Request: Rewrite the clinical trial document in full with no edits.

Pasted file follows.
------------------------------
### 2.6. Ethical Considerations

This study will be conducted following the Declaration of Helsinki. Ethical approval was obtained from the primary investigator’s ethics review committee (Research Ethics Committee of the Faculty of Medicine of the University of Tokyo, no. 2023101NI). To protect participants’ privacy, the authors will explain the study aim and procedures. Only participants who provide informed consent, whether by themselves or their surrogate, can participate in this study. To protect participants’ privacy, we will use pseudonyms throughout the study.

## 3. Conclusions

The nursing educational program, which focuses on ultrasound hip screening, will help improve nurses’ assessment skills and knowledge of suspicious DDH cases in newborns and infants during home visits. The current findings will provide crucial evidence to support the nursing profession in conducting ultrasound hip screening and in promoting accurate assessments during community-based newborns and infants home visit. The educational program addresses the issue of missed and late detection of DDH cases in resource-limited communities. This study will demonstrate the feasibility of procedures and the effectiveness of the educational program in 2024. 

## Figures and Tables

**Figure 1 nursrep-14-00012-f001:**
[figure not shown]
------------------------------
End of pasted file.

### 2.6. Ethical Considerations

This study will be conducted following the Declaration of Helsinki. Ethical approval was obtained from the primary investigator’s ethics review committee (Research Ethics Committee of the Faculty of Medicine of the University of Tokyo, no. 2023101NI). To protect participants’ privacy, the authors will explain the study aim and procedures. Only participants who provide informed consent, whether by themselves or their surrogate, can participate in this study. To protect participants’ privacy, we will use pseudonyms throughout the study.

## 3. Conclusions

The nursing educational program, which focuses on ultrasound hip screening, will help improve nurses’ assessment skills and knowledge of suspicious DDH cases in newborns and infants during home visits. The current findings will provide crucial evidence to support the nursing profession in conducting ultrasound hip screening and in promoting accurate assessments during community-based newborns and infants home visit. The educational program addresses the issue of missed and late detection of DDH cases in resource-limited communities. This study will demonstrate the feasibility of procedures and the effectiveness of the educational program in 2024. 

## Figures and Tables

**Figure 1 nursrep-14-00012-f001:**
[figure not shown]